Chattanooga Kids On The Block Receives $10,000 Grant

Tuesday, May 21, 2013

Chattanooga's Kids on the Block has received a $10,000 grant from the Community Foundation of Greater Chattanooga to help continue a limited number of “Personal Safety” educational programs presented to children in the Hamilton County school system free of charge.

The Foundation’s mission is to encourage giving and inspire action to improve lives in the Chattanooga area. According to the Foundation, it is through everyone’s interest and support that they are able to place contributions where they will truly benefit those who need it most. CFGC touches thousands of lives every year and through those efforts all of Chattanooga becomes greater.

According to Kelly Williams, executive director of CKOB, two of the most requested topics presented to young children first through third grade in our community, are personal safety and bullying.  “With severe cuts in local funding threatening to reduce the number of CKOB programs provided free of charge to the schools in Chattanooga, this grant will help us continue to offer our schools a limited number of personal safety educational programs,” said Ms. Williams.

Research indicates that children in this age group are developmentally able to react to characters that are peer role models.  During the performances, according to Ms. Williams, children see the puppet characters as their friends and are able to open up to them and ask questions. 

In a recent survey of local elementary school students on the topic of bullying 67 percent of the students showed a positive change in knowledge, attitude and/or behavior after seeing the CKOB educational program focused on bullying.

Pre and post testing of local elementary school teachers indicated a 10 percent positive change in classroom behavior more than 30 days following the CKOB educational program on bullying and personal safety-child abuse. 

Fifth grade student Paige said “The show was awesome. It really taught me how to control my anger. The show helped a lot.

Tiara, second grade student said, “I learned that it’s important to talk about my feelings.” 

Devyn, third grade student said, “I liked your program. It was exciting and funny. I felt safer after watching it. Now I know that child abuse is never a kid’s fault. Thanks for doing the presentation.

Through these programs life-size puppets, use nationally researched scripts to present safety lessons on child abuse awareness and prevention, stranger danger, bullying, gangs, violence, anger management, conflict resolution, and promote positive self-esteem.  The puppets interact with the children during the performance stressing safety rules including:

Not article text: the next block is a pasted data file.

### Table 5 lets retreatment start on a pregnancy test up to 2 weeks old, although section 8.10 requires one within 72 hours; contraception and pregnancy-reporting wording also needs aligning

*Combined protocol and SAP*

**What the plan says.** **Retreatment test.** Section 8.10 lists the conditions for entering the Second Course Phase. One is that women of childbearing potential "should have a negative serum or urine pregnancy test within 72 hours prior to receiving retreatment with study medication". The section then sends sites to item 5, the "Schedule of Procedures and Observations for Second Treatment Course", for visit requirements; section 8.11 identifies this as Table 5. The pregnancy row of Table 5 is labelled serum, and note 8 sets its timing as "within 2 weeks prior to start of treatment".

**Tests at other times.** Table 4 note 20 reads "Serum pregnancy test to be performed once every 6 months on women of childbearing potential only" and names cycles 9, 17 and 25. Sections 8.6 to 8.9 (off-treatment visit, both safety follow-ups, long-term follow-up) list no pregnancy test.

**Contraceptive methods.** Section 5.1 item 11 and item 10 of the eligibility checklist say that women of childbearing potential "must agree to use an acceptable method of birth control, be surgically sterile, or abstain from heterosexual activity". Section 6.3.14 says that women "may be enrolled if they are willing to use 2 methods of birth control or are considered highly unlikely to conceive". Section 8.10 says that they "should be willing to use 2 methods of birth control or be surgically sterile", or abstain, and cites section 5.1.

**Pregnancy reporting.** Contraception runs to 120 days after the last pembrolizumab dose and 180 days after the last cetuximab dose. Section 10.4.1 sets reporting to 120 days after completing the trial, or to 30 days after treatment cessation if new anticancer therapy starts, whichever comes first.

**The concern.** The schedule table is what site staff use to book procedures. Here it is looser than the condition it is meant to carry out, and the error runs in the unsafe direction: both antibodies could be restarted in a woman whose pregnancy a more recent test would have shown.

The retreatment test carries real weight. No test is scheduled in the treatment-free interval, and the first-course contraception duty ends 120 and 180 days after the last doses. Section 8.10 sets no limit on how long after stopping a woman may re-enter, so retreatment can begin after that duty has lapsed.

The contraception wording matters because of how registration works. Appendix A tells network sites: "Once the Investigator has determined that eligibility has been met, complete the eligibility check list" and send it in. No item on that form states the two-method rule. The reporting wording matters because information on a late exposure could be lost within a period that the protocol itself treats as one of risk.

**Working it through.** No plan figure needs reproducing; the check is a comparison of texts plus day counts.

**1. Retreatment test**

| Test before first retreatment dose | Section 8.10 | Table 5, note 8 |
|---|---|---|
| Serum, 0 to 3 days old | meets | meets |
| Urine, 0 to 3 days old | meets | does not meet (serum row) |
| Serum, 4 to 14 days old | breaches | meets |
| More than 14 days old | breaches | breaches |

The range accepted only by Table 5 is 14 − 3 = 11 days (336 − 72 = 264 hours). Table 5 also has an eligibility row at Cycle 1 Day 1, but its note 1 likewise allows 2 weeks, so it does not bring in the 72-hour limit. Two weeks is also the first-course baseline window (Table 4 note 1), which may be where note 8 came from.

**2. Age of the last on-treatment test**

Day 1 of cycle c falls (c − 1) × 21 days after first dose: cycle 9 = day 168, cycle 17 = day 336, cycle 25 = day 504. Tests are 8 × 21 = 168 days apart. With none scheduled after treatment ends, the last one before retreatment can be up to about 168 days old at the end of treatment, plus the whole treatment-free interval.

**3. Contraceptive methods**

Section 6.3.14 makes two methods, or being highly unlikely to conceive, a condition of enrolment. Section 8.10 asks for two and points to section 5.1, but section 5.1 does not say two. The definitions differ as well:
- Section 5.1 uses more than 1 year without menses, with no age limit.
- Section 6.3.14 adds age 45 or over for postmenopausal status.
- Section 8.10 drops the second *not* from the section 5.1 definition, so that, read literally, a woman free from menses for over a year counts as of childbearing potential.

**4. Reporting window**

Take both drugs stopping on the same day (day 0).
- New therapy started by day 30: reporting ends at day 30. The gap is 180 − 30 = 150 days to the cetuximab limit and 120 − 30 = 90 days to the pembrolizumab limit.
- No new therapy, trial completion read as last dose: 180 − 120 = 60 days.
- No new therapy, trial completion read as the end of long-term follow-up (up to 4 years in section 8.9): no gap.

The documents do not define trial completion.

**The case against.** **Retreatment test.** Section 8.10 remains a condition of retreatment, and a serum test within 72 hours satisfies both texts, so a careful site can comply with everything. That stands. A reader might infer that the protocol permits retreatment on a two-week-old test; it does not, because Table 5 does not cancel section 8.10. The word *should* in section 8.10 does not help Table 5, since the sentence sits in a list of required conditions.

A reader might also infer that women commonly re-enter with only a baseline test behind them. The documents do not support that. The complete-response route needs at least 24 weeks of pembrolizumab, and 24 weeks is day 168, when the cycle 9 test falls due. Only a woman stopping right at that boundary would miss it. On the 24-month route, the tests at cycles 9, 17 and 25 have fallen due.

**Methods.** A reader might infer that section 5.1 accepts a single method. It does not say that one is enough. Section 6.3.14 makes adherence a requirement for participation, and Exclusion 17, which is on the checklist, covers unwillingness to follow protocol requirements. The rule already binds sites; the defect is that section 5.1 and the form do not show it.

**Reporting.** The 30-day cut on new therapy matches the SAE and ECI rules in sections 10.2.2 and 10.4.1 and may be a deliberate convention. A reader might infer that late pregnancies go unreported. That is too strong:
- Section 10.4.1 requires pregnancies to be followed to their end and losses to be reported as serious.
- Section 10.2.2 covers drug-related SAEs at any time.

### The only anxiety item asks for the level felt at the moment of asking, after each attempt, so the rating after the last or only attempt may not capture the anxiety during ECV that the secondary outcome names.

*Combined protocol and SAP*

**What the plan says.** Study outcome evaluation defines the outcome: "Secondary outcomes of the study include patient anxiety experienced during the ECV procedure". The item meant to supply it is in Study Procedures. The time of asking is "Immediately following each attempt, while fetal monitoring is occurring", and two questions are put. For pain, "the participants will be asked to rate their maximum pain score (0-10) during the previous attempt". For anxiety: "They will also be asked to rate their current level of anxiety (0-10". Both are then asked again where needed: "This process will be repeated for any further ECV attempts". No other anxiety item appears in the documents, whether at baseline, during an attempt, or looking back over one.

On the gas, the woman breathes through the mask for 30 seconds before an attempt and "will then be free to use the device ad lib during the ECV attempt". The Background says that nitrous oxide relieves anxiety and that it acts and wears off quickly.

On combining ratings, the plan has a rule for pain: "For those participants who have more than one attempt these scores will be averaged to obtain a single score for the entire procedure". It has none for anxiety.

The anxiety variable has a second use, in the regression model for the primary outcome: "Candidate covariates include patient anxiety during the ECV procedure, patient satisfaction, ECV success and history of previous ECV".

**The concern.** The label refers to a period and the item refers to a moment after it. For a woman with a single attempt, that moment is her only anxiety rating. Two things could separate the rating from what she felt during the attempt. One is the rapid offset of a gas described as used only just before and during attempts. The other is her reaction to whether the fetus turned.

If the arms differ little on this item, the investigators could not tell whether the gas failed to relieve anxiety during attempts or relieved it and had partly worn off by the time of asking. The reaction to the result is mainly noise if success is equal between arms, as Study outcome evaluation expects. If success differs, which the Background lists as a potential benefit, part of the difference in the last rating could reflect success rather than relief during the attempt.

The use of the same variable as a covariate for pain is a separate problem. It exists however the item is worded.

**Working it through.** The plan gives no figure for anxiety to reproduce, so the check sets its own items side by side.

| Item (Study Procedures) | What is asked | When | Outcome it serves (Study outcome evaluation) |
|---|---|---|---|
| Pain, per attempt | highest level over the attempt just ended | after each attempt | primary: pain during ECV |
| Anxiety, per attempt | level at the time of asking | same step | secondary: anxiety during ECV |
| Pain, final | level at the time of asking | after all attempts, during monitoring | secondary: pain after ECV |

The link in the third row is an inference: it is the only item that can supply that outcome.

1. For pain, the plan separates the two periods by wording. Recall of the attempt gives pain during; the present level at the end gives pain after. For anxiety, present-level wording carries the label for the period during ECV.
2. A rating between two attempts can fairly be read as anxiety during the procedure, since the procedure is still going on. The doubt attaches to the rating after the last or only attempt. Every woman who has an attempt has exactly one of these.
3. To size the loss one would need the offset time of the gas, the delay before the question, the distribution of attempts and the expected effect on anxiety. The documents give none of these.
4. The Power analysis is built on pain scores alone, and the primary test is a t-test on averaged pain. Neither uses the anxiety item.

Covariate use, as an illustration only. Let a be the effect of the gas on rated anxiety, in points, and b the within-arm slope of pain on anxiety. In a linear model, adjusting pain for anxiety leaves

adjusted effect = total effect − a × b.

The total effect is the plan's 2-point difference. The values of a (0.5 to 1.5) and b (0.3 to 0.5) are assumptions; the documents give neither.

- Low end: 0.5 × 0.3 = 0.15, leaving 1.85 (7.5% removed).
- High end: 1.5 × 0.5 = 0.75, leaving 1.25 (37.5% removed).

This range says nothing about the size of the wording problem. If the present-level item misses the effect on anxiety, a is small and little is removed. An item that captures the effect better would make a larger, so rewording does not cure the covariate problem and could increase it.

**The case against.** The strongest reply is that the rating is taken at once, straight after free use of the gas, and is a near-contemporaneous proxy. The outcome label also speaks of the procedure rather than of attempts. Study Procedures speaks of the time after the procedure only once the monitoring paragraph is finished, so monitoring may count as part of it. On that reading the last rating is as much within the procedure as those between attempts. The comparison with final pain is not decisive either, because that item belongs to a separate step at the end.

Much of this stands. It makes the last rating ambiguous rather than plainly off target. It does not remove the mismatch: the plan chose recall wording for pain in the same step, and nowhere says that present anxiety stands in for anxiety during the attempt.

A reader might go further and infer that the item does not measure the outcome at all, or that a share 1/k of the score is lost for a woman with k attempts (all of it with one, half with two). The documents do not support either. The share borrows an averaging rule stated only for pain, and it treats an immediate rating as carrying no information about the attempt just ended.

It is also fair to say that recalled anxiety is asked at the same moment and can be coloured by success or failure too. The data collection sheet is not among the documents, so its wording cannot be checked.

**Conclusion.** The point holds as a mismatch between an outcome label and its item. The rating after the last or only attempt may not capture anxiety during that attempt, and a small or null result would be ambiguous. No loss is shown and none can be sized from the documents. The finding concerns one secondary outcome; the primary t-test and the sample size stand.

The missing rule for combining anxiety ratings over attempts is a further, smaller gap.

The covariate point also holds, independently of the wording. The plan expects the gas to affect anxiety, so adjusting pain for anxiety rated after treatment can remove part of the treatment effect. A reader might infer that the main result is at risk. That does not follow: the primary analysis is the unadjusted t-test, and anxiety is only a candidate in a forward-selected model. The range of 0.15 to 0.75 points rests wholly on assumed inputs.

Never use violence when in a bullying situation, walk away and tell a trusted adult

Always check first with parents or the person in charge before you go anywhere or get into a car, even if it is with someone you know 

Always check first with your parents or a trusted adult before you accept anything from anyone, even from someone you know

Always take a friend with you when you go places or play outside

Know your name, address, telephone number and parents’ full names 

Say NO loudly if someone tries to touch you or treat you in a way that makes you feel scared, uncomfortable or confused

Always tell your parents or trusted adults if you feel scared, uncomfortable or confused. 

These are just a few of the tips the puppets provide through the educational program performances to help keep children safe.

CKOB practices a Japanese art form of puppetry called Bunraku (pronounced Boon-ra-ku). The puppeteer dresses in black from head to toe and becomes the shadow behind the hand and rod puppet. KOB puppets consist of characters that are three to four feet tall. They dress in real kids’ clothes, have distinctive personalities and portray for children a world of real life situations. 

It takes almost six months to become a fully trained puppeteer. During their training time, a puppeteer needs to become knowledgeable about all topics that are presented so that they may answer any question that kids might have. Mastering the art of Bunraku requires months of practice to coordinate the puppet’s mouth actions with the puppeteer’s voice, create movements that make the puppet appear to come to life and maintain the puppet’s eye contact with the audience. 

Classroom presentations for elementary school aged children are the main focus of CKOB. “Our programs inspire children to ask questions like: What do you do when someone asks you to do something with your body that you don’t want to do and how do I deal with a bully when no one listens to me,” said Ms. Williams. The puppets, acting as children, respond with clarity and candor to the hundreds of questions asked by the audience. 

Last year, CKOB performed 423 educational programs serving over 64,000 children and adults in their 15 county service area including Tennessee, Alabama and Georgia.  CKOB is one of the oldest, most active and respected troupes in the United States and named 2012 Non Profit of the Year by the Chattanooga Area Chamber of Commerce.

For more information on CKOB or to schedule an educational performance, visit the website www.kidsontheblock.net or call 757-5259.


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